Sky Lights

How to read a picture, in well under 1,000 words

By Bob Berman|Thursday, February 01, 2001



Photo by VLT/ESO

Photo by Raghvendra Sahai, John Trauger (JPL), and the WFPC2 Science Team/NASA

Photo by Solar System Visualization Project/Magellan Science Team/JPL

Photo by SOHO/EIT Consortium
With new high-tech telescopes hard at work on Mauna Kea in Hawaii and Cerro Paranal in Chile and with NASA continuing its barrage of planetary probes, space photos are becoming as common as postcards. Staggeringly dramatic, these images suffer only one fault: Most people have no idea what they're looking at. Fortunately, all it takes is a little insider knowledge to break the code.

GALAXIES These groupings of billions of stars generally have oval or spiral shapes. They betray their distance by how detailed they appear. If the galaxy shows intricate structure, as does NGC 1232 (image 1, at right), it lies within 65 million light-years of Earth, in the Local Group or the Virgo Cluster. Throngs of small, featureless galaxies that all fit within a single frame usually lie at least a quarter of a billion light-years away. Spirals have yellowish or reddish centers and bluish arms that may be blotched with pink nebulae. Any additional colors are fake.

NEBULAE When you see a cloud in space, you're seeing a nebula. All well-observed nebulae lie relatively nearby within our own galaxy. Yellow, orange, aqua, or violet probably means the image was colorized. Scientists working with the Hubble Space Telescope seem to favor baby blue or turquoise, as they did with the famous image of the Eagle nebula. But the stirring red of Hubble's Hourglass nebula (image 2), featured on a recent Pearl Jam album and on Star Trek: Voyager, is real.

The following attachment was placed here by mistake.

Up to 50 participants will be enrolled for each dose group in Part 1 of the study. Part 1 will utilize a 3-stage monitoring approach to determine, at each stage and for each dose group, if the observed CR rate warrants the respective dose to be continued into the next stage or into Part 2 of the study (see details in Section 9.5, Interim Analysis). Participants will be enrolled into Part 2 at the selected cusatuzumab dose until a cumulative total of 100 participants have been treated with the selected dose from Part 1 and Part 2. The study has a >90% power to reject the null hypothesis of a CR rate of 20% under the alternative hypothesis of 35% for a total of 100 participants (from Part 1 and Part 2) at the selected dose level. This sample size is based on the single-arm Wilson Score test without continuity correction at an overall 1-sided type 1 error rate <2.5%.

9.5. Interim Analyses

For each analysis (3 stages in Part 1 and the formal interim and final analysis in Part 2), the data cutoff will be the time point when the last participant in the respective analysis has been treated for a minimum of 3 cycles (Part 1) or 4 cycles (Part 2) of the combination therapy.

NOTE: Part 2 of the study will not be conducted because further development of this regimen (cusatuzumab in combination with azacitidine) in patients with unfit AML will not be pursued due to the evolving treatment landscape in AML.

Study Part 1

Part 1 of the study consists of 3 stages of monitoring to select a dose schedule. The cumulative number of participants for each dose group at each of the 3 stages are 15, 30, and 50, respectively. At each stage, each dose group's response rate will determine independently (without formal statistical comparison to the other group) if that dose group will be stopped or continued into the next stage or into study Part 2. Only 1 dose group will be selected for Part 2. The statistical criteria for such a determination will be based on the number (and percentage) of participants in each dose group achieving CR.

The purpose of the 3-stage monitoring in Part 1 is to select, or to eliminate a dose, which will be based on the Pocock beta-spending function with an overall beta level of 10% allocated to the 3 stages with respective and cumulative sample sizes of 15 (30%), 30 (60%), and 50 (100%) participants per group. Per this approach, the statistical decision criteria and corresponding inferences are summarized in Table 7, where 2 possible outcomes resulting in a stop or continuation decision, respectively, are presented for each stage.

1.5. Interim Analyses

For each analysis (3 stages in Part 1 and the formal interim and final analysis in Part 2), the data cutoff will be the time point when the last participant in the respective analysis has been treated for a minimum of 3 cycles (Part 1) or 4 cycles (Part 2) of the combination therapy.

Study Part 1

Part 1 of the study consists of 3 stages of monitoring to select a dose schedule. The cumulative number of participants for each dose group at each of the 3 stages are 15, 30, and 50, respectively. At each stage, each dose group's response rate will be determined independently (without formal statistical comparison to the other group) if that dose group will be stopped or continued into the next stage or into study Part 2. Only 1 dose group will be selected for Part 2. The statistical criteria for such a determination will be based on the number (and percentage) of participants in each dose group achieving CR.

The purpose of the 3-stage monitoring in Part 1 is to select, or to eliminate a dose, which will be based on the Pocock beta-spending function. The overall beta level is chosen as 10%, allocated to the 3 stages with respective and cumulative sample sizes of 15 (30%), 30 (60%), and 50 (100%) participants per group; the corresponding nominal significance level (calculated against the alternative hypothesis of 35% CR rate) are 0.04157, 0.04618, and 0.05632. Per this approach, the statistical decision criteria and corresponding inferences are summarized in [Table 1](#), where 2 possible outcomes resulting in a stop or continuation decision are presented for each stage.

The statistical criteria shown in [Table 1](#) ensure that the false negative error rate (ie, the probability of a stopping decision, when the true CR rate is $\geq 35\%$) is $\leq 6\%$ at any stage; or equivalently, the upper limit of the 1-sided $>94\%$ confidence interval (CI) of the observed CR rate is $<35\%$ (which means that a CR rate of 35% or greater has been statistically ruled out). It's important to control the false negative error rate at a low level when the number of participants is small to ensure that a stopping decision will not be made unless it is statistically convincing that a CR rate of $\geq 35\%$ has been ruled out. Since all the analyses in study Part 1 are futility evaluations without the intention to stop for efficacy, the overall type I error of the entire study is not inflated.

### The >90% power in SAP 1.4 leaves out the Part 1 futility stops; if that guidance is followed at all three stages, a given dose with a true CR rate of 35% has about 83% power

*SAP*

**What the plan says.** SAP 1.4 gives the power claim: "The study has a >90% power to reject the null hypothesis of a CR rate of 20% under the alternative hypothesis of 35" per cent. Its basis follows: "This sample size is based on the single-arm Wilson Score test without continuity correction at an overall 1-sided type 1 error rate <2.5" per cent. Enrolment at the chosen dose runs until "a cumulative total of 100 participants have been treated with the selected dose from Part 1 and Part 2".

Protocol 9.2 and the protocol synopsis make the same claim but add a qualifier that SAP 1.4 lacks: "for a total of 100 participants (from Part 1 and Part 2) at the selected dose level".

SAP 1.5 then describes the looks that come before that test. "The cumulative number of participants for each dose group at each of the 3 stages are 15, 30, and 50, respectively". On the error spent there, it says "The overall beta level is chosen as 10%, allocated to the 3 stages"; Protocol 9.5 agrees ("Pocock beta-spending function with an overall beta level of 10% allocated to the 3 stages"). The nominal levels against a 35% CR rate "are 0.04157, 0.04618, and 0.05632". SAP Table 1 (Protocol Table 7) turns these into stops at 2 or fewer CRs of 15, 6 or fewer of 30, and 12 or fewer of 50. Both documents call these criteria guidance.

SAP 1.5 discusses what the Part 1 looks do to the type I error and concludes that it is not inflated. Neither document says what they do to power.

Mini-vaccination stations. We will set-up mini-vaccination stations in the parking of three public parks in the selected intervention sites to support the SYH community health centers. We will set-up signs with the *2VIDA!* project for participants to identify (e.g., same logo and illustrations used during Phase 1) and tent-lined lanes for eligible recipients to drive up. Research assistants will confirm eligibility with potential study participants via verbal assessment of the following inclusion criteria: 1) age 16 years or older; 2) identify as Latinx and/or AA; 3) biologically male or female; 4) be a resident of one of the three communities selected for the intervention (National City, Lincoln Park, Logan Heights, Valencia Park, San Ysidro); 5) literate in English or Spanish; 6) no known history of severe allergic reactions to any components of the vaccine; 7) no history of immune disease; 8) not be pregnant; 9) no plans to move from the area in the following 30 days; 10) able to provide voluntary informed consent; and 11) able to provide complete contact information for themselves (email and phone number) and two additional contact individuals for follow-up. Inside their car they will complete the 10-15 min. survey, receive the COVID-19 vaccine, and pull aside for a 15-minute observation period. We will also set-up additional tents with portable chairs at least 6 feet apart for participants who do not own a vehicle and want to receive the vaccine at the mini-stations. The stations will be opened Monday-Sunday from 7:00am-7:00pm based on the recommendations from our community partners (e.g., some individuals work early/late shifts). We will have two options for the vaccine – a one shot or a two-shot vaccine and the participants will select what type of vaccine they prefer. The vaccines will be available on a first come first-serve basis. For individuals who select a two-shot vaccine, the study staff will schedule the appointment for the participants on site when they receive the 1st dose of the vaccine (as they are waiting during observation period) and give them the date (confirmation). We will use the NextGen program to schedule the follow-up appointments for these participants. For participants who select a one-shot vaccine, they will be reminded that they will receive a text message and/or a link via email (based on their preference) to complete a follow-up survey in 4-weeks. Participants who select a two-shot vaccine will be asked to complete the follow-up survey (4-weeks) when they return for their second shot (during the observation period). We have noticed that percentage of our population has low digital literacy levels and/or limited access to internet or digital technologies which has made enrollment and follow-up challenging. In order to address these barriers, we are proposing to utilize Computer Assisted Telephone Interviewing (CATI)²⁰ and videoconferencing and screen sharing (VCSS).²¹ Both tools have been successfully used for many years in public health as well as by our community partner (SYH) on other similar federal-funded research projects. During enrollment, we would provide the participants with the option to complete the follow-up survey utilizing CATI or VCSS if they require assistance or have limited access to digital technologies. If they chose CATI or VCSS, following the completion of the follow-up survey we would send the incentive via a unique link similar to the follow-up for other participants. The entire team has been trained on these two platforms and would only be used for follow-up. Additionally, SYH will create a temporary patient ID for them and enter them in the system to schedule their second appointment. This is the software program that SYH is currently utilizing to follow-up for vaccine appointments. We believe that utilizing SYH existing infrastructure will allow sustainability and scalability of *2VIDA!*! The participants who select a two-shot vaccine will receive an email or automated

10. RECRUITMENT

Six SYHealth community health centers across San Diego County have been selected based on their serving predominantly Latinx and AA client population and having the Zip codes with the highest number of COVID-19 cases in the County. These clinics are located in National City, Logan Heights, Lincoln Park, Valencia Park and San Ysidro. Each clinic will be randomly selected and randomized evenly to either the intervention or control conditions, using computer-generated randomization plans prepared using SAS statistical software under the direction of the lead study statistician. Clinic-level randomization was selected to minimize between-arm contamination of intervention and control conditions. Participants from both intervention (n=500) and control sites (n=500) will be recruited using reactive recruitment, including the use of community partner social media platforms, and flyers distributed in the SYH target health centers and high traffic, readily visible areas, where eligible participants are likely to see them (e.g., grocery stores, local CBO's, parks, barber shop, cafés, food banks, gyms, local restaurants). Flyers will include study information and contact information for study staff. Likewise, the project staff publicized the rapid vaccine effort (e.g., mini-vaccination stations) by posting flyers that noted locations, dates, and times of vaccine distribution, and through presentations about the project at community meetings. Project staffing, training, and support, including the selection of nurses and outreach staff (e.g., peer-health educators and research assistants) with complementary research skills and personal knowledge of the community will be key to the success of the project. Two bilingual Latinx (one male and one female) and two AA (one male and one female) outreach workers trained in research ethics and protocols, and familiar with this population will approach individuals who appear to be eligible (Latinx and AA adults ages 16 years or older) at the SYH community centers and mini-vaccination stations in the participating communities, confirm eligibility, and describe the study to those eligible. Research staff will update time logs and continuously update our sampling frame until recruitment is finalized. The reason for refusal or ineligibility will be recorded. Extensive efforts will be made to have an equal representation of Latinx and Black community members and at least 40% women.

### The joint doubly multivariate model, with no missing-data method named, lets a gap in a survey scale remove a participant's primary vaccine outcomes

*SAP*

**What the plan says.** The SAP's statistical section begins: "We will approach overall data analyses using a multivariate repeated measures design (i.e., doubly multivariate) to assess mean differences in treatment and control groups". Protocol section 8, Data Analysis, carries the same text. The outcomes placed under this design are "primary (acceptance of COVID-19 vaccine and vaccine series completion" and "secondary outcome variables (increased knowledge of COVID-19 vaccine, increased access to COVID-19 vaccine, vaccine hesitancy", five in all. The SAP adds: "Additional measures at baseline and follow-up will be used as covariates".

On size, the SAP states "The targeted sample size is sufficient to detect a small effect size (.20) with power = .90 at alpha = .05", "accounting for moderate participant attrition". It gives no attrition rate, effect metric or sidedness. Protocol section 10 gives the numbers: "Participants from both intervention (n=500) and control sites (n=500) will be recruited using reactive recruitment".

PLANETS Views of the same planet can look remarkably different from telescopes and from spacecraft. Any decent shot of Mercury was snapped by the Mariner 10 spacecraft in 1974 or 1975, case closed. Ground-based telescopes show Venus as a bright blob of white, featureless clouds. Venus' distinctive D-shaped bands show up only in infrared and ultraviolet images taken by the Pioneer and Mariner probes in the 1970s. Garish, orange-tinged views of the Venusian landscape (image 3) are radar maps made in the early 1990s by the Magellan spacecraft. Mars photos that reveal craters or riverbeds were acquired by spacecraft, while vistas of the rusty Martian surface came from two Viking landers in 1976 or from Mars Pathfinder in 1997. Mars, Jupiter, Saturn, Uranus, and Neptune always appear as full or nearly full globes from Earth. A crescent shape indicates a spacecraft took the picture after it had passed the planet. Well-defined detail of Jupiter's Red Spot means the photo was taken from space, and vivid colors prove the image was enhanced. Likewise, a photo showing more than three of Saturn's rings came from a spaceborne camera, and any hue other than yellow-white is not real. All crisp images of aquamarine Uranus and blue Neptune came from a single probe, Voyager 2, during the 1980s.

THE SUN Our star appears most dynamic in ultraviolet or X rays, which can only be detected above Earth's atmosphere. The Japanese Yohkoh spacecraft produces stunning X-ray shots in which the sun usually appears deep orange with eruptions of yellow-white filaments. Ultraviolet pictures from the international SOHO probe survey the sun's disk or outer rim (image 4), while NASA's TRACE has an ultraviolet camera that zeroes in on specific regions, often rendered in bright yellow or pink and blue. All of these colors are made up to depict radiation that is not visible to the human eye.

SMALL STUFF If it looks like an Idaho potato, it's probably an asteroid. Any shot of an asteroid or a moon other than our own will be short on detail unless it came from a spacecraft. But bright comets like Comet West, with their long, fuzzy tails, are spectacular even when photographed by backyard amateurs. The art of astrophotography still includes some images that speak for themselves— no enhancement needed.









For more space pix on the Internet, see NASA's Planetary Photojournal, photojournal.jpl.nasa.gov, and the Hubble Space Telescope's Public Pictures gallery, oposite.stsci.edu/pubinfo/pictures.html.

For a look at photos of space from Earth, try the Very Large Telescope site (www.eso.org/outreach/ info-events/ ut1fl/ astroimages.html) or the collection of David Malin (www.aao.gov.au/images/index.html).
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